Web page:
A walk along Streatham High Road, London SW16 Street photos along a south London thoroughfare, March 2010
(photos by urban75)
Once thought of as the 'west end' of South London, Streatham High Road's fall from grace has been dramatic, with a 2002 poll by the Commission for Architecture and the Built Environment declaring it to be Britain's 'worst high street.'
It's also the longest continuous High Street in Britain - and quite possibly Europe too - running for two miles south of Streatham Hill railway station into Norbury where the A23 becomes London Road.
This will see Tesco building a new leisure centre with a replacement ice rink. Once constructed, the existing ice rink and pool will be demolished and the land used by Tesco to build themselves a supermarket and some flats.
The derelict United Reform Church Sunday School on Streatham High Road, due to be demolished as part of the Streatham Hub Scheme.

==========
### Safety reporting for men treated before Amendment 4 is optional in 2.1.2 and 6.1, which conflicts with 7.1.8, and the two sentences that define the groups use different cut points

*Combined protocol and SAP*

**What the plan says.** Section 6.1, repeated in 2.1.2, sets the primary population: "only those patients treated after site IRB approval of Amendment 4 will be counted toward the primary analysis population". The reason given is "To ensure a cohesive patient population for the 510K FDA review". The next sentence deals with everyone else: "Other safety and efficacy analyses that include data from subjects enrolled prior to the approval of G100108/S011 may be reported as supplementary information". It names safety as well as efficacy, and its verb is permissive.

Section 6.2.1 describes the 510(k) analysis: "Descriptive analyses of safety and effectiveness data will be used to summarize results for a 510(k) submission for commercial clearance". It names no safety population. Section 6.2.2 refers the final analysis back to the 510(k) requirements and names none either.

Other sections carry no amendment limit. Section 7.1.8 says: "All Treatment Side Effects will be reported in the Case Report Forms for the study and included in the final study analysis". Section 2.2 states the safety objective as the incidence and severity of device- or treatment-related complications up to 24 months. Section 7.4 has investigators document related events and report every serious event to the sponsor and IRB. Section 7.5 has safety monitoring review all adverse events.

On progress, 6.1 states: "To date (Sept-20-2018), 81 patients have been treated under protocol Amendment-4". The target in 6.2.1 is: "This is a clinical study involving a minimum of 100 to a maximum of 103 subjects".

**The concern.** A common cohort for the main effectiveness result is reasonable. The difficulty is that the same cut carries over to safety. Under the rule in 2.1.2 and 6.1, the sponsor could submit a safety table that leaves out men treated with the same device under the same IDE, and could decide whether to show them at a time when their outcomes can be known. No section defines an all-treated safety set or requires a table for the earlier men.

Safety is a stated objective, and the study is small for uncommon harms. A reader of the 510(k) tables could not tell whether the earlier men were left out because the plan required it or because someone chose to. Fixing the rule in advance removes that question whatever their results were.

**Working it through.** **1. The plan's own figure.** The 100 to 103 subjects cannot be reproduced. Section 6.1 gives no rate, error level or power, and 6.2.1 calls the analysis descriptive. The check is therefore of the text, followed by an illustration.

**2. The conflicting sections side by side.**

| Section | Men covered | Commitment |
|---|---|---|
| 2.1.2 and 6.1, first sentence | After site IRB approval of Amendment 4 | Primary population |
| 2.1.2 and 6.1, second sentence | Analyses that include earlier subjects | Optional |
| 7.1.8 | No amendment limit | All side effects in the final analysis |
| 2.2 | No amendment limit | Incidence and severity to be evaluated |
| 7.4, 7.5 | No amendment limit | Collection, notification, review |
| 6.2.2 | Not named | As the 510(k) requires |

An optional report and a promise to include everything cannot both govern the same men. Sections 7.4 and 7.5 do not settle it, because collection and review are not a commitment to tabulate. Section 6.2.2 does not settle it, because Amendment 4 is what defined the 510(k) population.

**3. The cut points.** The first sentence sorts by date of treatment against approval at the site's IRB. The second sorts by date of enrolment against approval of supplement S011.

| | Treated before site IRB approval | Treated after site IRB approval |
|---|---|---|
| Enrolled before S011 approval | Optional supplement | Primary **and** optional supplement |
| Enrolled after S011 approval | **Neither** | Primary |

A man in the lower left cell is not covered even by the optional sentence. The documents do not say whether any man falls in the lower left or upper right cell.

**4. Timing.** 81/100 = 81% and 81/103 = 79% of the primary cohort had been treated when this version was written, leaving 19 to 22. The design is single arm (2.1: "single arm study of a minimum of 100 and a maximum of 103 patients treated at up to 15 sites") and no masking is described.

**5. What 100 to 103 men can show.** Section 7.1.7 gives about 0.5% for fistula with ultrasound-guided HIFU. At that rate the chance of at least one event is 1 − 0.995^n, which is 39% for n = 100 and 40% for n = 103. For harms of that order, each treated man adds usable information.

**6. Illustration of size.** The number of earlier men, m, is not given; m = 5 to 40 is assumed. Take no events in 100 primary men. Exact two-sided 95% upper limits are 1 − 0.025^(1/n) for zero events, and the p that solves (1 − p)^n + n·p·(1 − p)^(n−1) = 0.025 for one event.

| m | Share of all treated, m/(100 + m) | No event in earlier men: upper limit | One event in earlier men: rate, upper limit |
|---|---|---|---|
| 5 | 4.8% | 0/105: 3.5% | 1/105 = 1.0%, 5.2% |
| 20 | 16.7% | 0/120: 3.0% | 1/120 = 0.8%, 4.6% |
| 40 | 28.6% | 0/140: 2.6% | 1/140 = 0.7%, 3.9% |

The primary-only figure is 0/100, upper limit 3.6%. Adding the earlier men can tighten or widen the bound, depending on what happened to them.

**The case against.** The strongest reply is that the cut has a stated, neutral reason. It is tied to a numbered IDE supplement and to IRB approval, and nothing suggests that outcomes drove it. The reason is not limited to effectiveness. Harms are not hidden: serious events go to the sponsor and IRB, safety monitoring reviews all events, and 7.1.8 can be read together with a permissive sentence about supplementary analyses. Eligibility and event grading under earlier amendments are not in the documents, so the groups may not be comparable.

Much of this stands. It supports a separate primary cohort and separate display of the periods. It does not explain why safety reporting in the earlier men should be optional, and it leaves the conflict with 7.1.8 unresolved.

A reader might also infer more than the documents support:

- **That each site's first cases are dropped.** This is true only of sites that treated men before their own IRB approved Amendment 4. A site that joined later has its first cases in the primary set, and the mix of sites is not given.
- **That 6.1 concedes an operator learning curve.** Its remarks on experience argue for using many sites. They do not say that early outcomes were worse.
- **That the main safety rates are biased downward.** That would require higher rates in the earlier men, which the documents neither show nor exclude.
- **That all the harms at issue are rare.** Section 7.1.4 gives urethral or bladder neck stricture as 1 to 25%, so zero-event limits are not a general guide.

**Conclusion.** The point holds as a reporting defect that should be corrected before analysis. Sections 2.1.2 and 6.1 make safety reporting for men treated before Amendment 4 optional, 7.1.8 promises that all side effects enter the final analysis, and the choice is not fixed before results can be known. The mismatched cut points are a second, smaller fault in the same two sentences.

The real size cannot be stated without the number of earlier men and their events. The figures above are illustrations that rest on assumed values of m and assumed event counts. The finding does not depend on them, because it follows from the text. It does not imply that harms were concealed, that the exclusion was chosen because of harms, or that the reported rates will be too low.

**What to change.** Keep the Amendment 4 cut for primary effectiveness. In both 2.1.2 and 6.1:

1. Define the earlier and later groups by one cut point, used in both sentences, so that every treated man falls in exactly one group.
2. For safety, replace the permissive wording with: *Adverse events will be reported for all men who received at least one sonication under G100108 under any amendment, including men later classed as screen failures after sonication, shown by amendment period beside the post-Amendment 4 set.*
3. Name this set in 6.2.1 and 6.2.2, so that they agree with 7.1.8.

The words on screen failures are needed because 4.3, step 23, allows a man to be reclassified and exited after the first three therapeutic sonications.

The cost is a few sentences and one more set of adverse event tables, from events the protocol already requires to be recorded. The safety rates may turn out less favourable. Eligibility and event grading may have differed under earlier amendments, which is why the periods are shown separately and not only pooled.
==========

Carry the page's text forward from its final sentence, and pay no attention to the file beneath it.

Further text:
The broken windows on the front of the Sunday School.
Isolated nearby in an ugly sea of tarmac is the Streatham United Reformed Church.
Thankfully, this fine piece of Edwardian architecture will survive the Streatham Hub scheme.
The gaudily painted Streatham Ice Rink, soon to be flattened under the Tesco scheme.
Britain's second oldest ice skating rink, it's been been producing British, European and world ice-dance and ice-skating champions since the 1930s.
The side of the building is in very poor condition.
Looking up at the Ice Rink building.
Detail from the building. You can see the original fine glass mosaic strips on the right hand window have been replaced by standard glass panes.
Sky Three 'Disappearing London' documentary on Streatham Ice Rink.
Mediterranean Bakery at 157 Streatham High Road.
A rather worryingly large crack lurks above the bakery which - clearly - used to be an Opticians.
Charmingly rustic gates at the entrance to St. Leonard's Church.
A church has stood here for over 1,000 years, with the parish originally covering a far wider area, taking in Balham, the northern part of Streatham up to Brixton Hill and east up to Crown Point.
Aother view of the large church, showing its mediaeval tower.
Samuel Johnson, who was a devout Anglican, regularly attended St Leonardís church between 1765 and 1781.
Grand old grave looking a little worse for wear. A large crow dramatically flapped by as I took this picture.
View of Streatham High Road.
Delightful art deco frontage of The Goose pub on Streatham High Road.